When you have a president who is too proud to fight and generals too stupid to win you wind up with a dress rehersal for your next war.


Eleventh month, eleventh day, eleventh hour : Armistice Day, 1918, World War I and its violent climax Joseph E. Persico New York : Random House, c 2004  World War, 1914-1918, Armistice Day Hardcover. 1st. ed. and printing. xix, 456 p., [16] p. of plates : ill., map ; 25 cm. Includes bibliographical references (p. [427]-433) and index. Clean, tight and strong binding with clean dust jacket. No highlighting, underlining or marginalia in text.  VG/VG

November 11, 1918. The final hours pulsate with tension as every man in the trenches hopes to escape the melancholy distinction of being the last to die in World War I. The Allied generals knew the fighting would end precisely at 11:00 A.M, yet in the final hours they flung men against an already beaten Germany. The result? Eleven thousand casualties suffered – more than during the D-Day invasion of Normandy. Why? Allied commanders wanted to punish the enemy to the very last moment and career officers saw a fast-fading chance for glory and promotion.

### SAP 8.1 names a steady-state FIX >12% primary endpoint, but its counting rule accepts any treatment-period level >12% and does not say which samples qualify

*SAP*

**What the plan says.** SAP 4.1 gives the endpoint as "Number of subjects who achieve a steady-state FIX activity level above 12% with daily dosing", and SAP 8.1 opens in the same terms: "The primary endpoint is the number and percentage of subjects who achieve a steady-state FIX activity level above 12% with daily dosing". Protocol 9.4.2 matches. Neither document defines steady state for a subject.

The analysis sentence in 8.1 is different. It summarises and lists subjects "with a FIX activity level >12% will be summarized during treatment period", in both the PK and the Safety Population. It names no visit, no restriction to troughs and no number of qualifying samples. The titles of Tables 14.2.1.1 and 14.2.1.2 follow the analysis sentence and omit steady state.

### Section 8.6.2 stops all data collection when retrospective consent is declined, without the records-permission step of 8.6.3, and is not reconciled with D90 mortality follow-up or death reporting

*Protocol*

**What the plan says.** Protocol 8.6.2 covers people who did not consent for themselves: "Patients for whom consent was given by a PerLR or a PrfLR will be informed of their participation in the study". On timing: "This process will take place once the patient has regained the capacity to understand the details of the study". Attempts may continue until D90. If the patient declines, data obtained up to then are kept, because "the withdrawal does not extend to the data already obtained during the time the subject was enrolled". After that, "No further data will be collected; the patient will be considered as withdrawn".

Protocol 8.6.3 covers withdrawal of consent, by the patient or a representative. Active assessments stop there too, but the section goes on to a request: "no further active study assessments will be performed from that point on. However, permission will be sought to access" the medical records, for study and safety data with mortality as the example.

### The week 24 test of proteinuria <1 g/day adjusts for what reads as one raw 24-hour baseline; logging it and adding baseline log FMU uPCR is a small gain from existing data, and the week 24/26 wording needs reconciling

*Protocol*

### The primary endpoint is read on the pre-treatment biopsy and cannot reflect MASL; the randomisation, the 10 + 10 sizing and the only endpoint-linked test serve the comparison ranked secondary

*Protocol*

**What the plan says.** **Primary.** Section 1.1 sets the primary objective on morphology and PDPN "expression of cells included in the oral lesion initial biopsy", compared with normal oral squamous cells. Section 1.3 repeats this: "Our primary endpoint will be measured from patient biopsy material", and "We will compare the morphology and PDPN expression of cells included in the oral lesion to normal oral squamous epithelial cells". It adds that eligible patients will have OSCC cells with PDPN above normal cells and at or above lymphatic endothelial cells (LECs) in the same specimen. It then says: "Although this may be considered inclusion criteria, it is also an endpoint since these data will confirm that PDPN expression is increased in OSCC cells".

Joseph E. Persico puts the reader in the trenches with the forgotten and the famous – among the latter, Corporal Adolf Hitler, Captain Harry Truman, and Colonels Douglas MacArthur and George Patton. Mainly, he follows ordinary soldiers’ lives, illuminating their fate as the end approaches. Persico sets the last day of the war in historic context with a gripping reprise of all that led up to it, from the 1914 assassination of the Austrian archduke, Franz Ferdinand, which ignited the war, to what the doughboys endured when ordered to advance and die in the war’s last hour. Persico recounts the war’s bloody climax in a cinematic style that evokes All Quiet on the Western Front, Grand Illusion, and Paths of Glory.

The pointless fighting on the last day of the war is the perfect metaphor for the four years that preceded it, years of senseless slaughter for hollow purposes. This book is sure to become the definitive history of the end of a conflict Winston Churchill called “the hardest, cruelest, and least-rewarded of all the wars that have been fought.”

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